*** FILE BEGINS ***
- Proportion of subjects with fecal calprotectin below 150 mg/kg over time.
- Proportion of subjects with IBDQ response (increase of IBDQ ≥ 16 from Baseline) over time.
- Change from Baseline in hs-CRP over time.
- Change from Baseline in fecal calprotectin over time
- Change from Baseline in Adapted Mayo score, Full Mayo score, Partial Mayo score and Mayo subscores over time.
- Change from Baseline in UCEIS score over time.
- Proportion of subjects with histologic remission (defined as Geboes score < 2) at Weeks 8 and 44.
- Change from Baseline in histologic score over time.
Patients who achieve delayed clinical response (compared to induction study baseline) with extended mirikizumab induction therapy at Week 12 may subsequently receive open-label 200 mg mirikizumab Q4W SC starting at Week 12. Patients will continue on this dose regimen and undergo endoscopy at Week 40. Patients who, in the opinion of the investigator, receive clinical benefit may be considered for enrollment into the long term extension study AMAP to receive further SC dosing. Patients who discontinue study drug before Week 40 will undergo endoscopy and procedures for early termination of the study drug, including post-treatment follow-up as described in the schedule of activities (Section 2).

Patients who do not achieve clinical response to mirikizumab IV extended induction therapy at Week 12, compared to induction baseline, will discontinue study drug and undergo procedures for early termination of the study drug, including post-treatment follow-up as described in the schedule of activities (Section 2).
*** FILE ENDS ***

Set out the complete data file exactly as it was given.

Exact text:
- Proportion of subjects with fecal calprotectin below 150 mg/kg over time.
- Proportion of subjects with IBDQ response (increase of IBDQ ≥ 16 from Baseline) over time.
- Change from Baseline in hs-CRP over time.
- Change from Baseline in fecal calprotectin over time
- Change from Baseline in Adapted Mayo score, Full Mayo score, Partial Mayo score and Mayo subscores over time.
- Change from Baseline in UCEIS score over time.
- Proportion of subjects with histologic remission (defined as Geboes score < 2) at Weeks 8 and 44.
- Change from Baseline in histologic score over time.
Patients who achieve delayed clinical response (compared to induction study baseline) with extended mirikizumab induction therapy at Week 12 may subsequently receive open-label 200 mg mirikizumab Q4W SC starting at Week 12. Patients will continue on this dose regimen and undergo endoscopy at Week 40. Patients who, in the opinion of the investigator, receive clinical benefit may be considered for enrollment into the long term extension study AMAP to receive further SC dosing. Patients who discontinue study drug before Week 40 will undergo endoscopy and procedures for early termination of the study drug, including post-treatment follow-up as described in the schedule of activities (Section 2).

Patients who do not achieve clinical response to mirikizumab IV extended induction therapy at Week 12, compared to induction baseline, will discontinue study drug and undergo procedures for early termination of the study drug, including post-treatment follow-up as described in the schedule of activities (Section 2).